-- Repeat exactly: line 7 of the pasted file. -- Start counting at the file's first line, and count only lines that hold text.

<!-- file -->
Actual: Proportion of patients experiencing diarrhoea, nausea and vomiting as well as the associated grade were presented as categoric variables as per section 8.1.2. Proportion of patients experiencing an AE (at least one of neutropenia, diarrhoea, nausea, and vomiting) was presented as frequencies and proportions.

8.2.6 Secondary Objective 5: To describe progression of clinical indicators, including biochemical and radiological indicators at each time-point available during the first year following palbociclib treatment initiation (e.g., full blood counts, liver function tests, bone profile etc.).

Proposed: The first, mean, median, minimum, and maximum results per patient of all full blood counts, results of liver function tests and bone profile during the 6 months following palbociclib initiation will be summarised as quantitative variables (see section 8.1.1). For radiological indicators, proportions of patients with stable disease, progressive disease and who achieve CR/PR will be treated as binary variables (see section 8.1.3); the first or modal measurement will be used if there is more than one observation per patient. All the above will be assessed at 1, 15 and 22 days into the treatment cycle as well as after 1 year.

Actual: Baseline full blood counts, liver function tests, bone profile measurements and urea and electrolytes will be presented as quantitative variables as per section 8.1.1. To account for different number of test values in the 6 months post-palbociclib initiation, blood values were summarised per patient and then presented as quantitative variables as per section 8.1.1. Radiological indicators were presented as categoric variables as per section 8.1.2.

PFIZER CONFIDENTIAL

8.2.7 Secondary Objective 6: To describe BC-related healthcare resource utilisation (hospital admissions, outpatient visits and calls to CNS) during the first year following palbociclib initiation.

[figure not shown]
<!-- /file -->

[figure not shown]